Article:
Today’s Bozeman Daily Chronicle featured a front-page article by Staff Writer Carly Flandro on the topic of watershed and logging roads. Without going into the gory details of the never-ending battle between environmentalists and whatever group wants to, in their eyes, encroach on public land. The question I keep asking myself is how much is too much? How far is too far? There is nothing wrong with segmenting sections of land to be preserved for future generations. But what are the guidelines? 10%, 50%, more?

New York City

I feel sure that once upon a time, the entire area that is now New York City looked like Central Park. Central Park is a huge expanse of leafy trees, songbirds, and lots of furry little creatures running freely across the pristinely, groomed landscape just waiting to be enjoyed by tourists and natives alike.

Then the evil developers showed up with their shovels, bulldozers, brick and mortar laying waste to the land. All that destruction just to line the pockets of greedy corporate profiteers. Looking at Central Park from above there is no question that you are looking at some very expensive undeveloped real estate. Every New York developer would love to get his or her hands on a small piece of that prime property.

Central Park is 1.32 square miles within the 164 square miles of New York City. Granted there are many other parks in New York City, 1,700 to be exact. Four of those parks are larger than Central Park. The biggest, Pelham Bay Park in the Bronx is three times bigger than Central Park. If you take the four parks bigger than Central Park and the next four smaller parks, they would only cover 17 square miles or a little over 10% of New York City. So let’s be generous and say 15% of New York City is Park Land.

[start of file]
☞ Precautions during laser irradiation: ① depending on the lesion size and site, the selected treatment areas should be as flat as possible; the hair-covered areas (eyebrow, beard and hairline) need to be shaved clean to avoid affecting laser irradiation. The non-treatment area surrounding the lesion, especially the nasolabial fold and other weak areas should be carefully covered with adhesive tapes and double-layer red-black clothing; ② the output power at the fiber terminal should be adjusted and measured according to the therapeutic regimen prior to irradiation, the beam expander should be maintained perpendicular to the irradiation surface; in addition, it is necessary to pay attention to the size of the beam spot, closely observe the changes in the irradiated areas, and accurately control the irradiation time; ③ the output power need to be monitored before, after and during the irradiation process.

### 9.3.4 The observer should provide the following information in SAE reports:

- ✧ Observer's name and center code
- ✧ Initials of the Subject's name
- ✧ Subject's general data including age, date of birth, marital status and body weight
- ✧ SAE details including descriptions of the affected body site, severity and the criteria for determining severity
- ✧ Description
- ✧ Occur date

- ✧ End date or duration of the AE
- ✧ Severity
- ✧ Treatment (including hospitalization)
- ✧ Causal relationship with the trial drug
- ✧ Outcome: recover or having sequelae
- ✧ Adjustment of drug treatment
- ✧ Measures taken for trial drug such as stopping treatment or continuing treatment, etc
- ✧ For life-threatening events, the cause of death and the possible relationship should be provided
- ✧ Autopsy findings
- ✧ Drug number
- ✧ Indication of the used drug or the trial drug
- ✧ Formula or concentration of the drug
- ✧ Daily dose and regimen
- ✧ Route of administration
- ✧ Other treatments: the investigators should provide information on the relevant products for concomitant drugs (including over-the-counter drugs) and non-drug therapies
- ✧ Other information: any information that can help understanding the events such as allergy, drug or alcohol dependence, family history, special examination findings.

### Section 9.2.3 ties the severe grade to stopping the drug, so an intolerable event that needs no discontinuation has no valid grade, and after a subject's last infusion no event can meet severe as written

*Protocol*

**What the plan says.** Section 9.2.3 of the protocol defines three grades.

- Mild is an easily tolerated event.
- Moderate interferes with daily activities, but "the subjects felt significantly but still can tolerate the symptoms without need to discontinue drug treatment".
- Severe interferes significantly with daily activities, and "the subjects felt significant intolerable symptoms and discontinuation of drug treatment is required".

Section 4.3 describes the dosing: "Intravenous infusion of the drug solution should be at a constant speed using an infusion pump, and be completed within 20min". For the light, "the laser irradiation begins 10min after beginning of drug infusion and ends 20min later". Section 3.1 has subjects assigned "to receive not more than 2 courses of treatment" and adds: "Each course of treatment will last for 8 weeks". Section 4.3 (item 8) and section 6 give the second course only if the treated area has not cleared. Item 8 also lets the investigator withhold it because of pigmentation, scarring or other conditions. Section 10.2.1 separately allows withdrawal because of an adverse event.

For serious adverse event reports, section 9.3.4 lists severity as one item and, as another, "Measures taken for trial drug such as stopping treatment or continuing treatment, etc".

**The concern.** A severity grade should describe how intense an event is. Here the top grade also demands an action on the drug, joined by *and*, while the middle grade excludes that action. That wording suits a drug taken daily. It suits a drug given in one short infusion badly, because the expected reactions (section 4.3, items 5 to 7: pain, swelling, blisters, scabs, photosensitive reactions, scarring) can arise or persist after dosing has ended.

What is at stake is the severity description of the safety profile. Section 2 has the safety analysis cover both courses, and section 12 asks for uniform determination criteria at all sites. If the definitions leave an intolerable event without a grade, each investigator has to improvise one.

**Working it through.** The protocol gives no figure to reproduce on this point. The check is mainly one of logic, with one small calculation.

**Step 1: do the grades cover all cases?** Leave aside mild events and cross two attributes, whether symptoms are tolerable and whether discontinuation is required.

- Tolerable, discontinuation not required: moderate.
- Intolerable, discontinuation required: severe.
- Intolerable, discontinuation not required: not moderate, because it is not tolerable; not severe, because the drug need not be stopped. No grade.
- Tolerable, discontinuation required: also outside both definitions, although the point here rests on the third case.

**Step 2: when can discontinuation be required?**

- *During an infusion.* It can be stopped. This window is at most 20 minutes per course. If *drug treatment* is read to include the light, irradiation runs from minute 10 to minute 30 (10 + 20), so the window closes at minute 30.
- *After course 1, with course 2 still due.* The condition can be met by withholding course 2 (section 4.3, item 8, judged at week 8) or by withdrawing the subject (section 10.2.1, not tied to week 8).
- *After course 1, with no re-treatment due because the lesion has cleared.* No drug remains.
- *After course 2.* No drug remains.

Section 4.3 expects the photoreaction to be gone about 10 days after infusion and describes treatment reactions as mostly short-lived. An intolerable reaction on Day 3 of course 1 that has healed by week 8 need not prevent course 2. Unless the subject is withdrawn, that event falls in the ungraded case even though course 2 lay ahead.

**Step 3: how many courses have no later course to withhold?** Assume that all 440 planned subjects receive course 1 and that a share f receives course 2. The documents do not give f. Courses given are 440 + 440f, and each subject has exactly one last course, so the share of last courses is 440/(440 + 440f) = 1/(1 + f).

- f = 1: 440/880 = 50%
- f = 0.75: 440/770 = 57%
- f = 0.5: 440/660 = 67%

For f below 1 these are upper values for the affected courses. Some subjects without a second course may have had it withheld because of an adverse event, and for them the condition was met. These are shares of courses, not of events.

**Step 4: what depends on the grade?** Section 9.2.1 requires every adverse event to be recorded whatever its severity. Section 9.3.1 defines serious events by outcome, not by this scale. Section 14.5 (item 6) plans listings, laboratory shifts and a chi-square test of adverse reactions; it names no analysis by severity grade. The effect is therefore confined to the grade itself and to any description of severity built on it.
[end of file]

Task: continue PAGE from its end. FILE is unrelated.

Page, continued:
United States Public Lands

A very sizable amount of land west of the Mississippi is owned by — you guessed it, you and I, U.S. Taxpayers. I wonder how New York City residents would feel if over half their city was restricted parkland and they were crammed into even tighter spaces than they are now? I guess there is no way to tell. I can certainly understand preserving and even protecting 10 to 15% of available land for future generations to enjoy but over 50%? That seems a little excessive, not to mention economic anemia for the states where that protected land resides. Utah, at one time, was going to try to condemn federal land by eminent domain to increase their property tax base.

I know land development is a bad word. Where will the Spotted Owl and the Snail Darter go? Well, we do seem to be getting along without the Passenger Pigeon and the DoDo Bird. Not sure how many visitors Central Park would get if dinosaurs were still running around.

Some Final Words

The world is a big place, the world is an awesome place, but the world is not a fair place. No one is protecting the zebra from the lions. The world is designed to reward adaptability. Since day one it has always been survival of the fittest. Law of the jungle will always prevail in the end.

No one can argue that some places in our country should be protected but I believe a case can be made that environmental protections can co-exist with fair use of the land for the economic good. Can’t we all just get along without the judges and the lawyers? Maybe those zebras just need better representation.